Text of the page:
• Mr. FIFY||

    Sure, Tony. Keep telling yourself it's all about the good of the people, and *not* about the workers' paradise. Or the power given to your Team leaders.

  • ||

    Nobody said it would.

    Nice strawman, are they on sale at the local farmers market or something?

  • Scarcity||

    [...] while on the verge of bankruptcy, break ground on a shiny new high-speed rail line?

  • ||

    Thanks for bringing your particular brand of shit to the conversation asshole.

    We missed you on the Stossel post (not).

  • T o n y||

    Been busy. Stab in the dark, does Stossel apply a Pakled-esque simplemindedness to an issue he doesn't remotely understand?

  • Mr. FIFY||

    What stops you from bringing the simplemindedness, Tony?

  • ||

    Nice obscure star trek reference. I actually had to google that.

    Golf clap.

  • Gilbert Martin||

    "Maybe because it's not free? Indeed, according to Matt Salo of the National Association of State Budget Directors, the idea that the money is somehow free is "a big lie." Not only do states have to pick up some of the technical costs of administering the Medicaid expansion, including setting up the databases and computer networks to coordinate Medicaid with any state health exchange, they're also responsible for new enrollees who already qualify for benefits but have yet to take them."

    Yeah - also "federal" money comes from people paying federal taxes who live in those states and their federal taxes will ultimately have to increase to pay for the Medicaid expansion.

  • TomD||

    ... the Myth of 'Free' Federal Money

    Alas, it's not a myth to everyone:

    http://www.cleveland.com/consu.....weeps.html

  • Mr. FIFY||

    Well, lookee here:

    http://www.examiner.com/articl.....nvestments

    Debbie Wasserman had offshore money. Did it create [JOBS]?

  • R C Dean||

    On Medicaid, here's an observation from the field:

    Indigent folks who don't have Medicaid use less services than indigent folks who do, thus imposing less cost on the provider end of the system (and no cost on the MA program).

    It appears that merely signing somebody up for MA increases their utilization of the system. Given the low reimbursement rates for MA, it is not at all clear to us that a safety net health system will actually be better off, net/net, under the MA expansion.

    Hypothetical example:

    Somebody without MA might come into the ER once a year, and we would write off their $1200 bill. Our net loss on that person: $1200. State costs: $0.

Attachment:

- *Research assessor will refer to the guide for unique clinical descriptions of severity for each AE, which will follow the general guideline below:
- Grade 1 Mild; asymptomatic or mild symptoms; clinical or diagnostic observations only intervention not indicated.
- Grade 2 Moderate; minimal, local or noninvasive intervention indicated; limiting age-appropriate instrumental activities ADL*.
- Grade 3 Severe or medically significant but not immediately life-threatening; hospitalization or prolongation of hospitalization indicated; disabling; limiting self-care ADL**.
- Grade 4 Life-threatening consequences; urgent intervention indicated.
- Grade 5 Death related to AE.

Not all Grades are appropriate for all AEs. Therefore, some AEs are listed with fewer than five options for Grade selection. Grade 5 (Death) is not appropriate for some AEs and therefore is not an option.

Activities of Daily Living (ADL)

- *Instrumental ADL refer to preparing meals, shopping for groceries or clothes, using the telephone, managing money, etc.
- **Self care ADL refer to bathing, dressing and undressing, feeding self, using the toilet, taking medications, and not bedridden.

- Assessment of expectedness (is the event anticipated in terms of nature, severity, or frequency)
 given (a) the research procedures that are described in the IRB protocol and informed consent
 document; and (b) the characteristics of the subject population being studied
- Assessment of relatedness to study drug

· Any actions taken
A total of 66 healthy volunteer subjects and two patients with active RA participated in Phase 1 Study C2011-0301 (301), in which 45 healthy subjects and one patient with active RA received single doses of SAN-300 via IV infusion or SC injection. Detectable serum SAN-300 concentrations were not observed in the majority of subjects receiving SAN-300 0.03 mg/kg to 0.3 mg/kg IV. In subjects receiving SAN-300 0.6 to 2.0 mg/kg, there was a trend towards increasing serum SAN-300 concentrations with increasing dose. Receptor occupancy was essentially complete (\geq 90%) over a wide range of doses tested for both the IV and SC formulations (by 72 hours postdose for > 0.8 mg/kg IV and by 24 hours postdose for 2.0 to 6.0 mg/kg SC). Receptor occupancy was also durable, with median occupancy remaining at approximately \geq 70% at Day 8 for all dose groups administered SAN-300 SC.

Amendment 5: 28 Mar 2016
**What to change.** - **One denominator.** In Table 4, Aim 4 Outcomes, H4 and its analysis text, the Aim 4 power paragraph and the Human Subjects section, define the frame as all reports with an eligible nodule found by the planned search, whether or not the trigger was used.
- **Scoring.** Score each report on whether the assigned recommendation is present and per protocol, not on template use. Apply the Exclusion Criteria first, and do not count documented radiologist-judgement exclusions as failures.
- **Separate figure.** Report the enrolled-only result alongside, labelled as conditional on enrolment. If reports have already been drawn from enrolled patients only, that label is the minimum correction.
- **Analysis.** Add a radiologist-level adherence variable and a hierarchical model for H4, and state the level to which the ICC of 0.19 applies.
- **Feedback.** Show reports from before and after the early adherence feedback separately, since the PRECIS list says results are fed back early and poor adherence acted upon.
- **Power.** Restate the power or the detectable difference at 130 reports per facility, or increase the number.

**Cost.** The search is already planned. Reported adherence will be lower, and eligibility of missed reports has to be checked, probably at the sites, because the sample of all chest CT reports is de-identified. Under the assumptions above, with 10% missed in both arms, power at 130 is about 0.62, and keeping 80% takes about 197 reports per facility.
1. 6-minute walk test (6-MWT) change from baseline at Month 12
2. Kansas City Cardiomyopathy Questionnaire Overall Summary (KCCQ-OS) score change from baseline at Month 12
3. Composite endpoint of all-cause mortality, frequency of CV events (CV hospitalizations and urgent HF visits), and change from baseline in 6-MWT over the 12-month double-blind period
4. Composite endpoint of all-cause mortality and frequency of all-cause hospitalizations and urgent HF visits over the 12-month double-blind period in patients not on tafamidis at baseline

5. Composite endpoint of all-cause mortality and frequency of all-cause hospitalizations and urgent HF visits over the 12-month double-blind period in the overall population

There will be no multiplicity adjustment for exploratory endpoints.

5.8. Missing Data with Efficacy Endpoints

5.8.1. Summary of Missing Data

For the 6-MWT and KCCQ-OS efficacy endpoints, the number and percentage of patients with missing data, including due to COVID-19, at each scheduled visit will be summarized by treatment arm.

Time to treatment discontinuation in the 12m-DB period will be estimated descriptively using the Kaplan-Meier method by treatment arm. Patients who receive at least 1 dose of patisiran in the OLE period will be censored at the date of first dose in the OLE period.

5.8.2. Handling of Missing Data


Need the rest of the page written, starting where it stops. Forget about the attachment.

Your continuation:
If the sign up for MA, they will consume more services. Say they come in to the ER twice, and we get paid (generously) 25% of our cost. We show income of $600, but we spent $2400, for a net loss of $1800, more than we would have lost if they didn't have MA and came in only once.

    And, of course, the State now has costs of $600, not $0.

    Everybody loses, except the person who has been trained by the state to feel entitled to free medical care, of course.

  • Scarcity||

    The response to this would be that the person with coverage would now be more likely to seek preventative care, causing his ailments to be treated for less cost.

    But depending on reimbursement rates, and particularly how efficiently the newly insured use the care they aren't paying for (I'm gonna go out on a limb and guess "not very"), then your point still stands.

  • Contrarian P||

    Bullshit. Preventative care does not drive down cost. This is a myth and is not supported by any research, in fact it's the opposite. Preventative care does result in less morbidity and mortality, but the medications and doctor visits that result cost more, in aggregate, than simply treating a patient who presents with an end stage disease. While I'm all for preventative care as a physician, it's for reasons of patient health, not because it costs less. It doesn't.

  • Scarcity||

    Here's a perverse possibility: Texas chooses not to expand Medicaid, all its neighbors do. In neighboring states it becomes effectively impossible for the newly eligible to find a doctor who takes Medicaid, and the previously eligible now face obscene wait times.

    The pre-ACA eligible population moves to Texas, where they can still see an MD on a reasonable wait.

    Backdoor expansion with no Fed reimbursement.

  • Carly EngageAmerica||

    The ACA will not control costs. The Affordable Care Act is relying on dozens of pilot programs and demonstration projects to find better ways of delivering care, the results of which have been disappointing. Further, we will still be left with a system in which no one will be choosing between health care and other uses of money. And if no one is making those choices, health care spending will keep rising in the future with all the relentless persistence it has shown in the past (http://go.cms.gov/KuroN5).

GET REASON MAGAZINE

Get Reason's print or digital edition before it’s posted online

  • Video Game Nation: How gaming is making America freer – and more fun.
  • Matt Welch: How the left turned against free speech.
  • Nothing Left to Cut? Congress can’t live within their means.
  • And much more.

SUBSCRIBE

advertisement